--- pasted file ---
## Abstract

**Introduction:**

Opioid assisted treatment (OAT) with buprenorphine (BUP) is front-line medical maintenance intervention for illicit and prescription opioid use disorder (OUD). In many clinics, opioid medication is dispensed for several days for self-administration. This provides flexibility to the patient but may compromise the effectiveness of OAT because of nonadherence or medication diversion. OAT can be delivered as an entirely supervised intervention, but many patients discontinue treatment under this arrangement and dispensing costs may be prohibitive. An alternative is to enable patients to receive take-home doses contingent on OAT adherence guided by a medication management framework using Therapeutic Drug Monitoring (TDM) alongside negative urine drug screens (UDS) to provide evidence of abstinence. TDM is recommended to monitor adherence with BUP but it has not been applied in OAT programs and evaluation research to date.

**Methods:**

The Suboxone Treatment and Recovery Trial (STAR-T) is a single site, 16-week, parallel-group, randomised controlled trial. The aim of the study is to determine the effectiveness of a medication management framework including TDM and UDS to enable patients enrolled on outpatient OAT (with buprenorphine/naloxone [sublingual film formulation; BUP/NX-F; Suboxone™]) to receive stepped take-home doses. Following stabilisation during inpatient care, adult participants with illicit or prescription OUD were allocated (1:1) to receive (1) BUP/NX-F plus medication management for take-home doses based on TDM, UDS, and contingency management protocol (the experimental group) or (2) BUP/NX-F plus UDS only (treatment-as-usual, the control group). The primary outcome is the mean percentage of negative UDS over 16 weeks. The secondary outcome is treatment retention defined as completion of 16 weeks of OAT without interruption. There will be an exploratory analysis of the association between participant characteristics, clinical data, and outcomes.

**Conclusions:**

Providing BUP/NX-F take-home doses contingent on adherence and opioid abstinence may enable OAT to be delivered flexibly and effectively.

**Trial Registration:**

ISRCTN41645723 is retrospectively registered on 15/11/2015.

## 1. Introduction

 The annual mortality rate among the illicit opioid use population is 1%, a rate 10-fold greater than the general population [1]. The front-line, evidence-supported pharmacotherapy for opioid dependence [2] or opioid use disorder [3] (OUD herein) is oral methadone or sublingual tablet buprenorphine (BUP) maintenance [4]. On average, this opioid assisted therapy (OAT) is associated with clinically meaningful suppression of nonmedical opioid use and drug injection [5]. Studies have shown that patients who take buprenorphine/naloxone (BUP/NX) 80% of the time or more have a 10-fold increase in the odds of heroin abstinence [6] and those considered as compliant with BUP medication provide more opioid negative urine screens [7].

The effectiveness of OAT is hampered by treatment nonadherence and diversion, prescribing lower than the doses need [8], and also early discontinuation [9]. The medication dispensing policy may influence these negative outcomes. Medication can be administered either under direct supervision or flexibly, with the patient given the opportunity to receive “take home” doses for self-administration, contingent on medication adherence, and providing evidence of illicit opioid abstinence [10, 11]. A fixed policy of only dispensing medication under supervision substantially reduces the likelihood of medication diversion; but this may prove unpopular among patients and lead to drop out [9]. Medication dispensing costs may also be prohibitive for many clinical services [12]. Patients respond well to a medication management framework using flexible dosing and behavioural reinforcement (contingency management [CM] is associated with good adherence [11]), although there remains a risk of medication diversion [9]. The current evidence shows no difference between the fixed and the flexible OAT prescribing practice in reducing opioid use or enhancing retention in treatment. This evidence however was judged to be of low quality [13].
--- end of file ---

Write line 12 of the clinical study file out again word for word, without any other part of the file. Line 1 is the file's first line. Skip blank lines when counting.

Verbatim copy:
The effectiveness of OAT is hampered by treatment nonadherence and diversion, prescribing lower than the doses need [8], and also early discontinuation [9]. The medication dispensing policy may influence these negative outcomes. Medication can be administered either under direct supervision or flexibly, with the patient given the opportunity to receive “take home” doses for self-administration, contingent on medication adherence, and providing evidence of illicit opioid abstinence [10, 11]. A fixed policy of only dispensing medication under supervision substantially reduces the likelihood of medication diversion; but this may prove unpopular among patients and lead to drop out [9]. Medication dispensing costs may also be prohibitive for many clinical services [12]. Patients respond well to a medication management framework using flexible dosing and behavioural reinforcement (contingency management [CM] is associated with good adherence [11]), although there remains a risk of medication diversion [9]. The current evidence shows no difference between the fixed and the flexible OAT prescribing practice in reducing opioid use or enhancing retention in treatment. This evidence however was judged to be of low quality [13].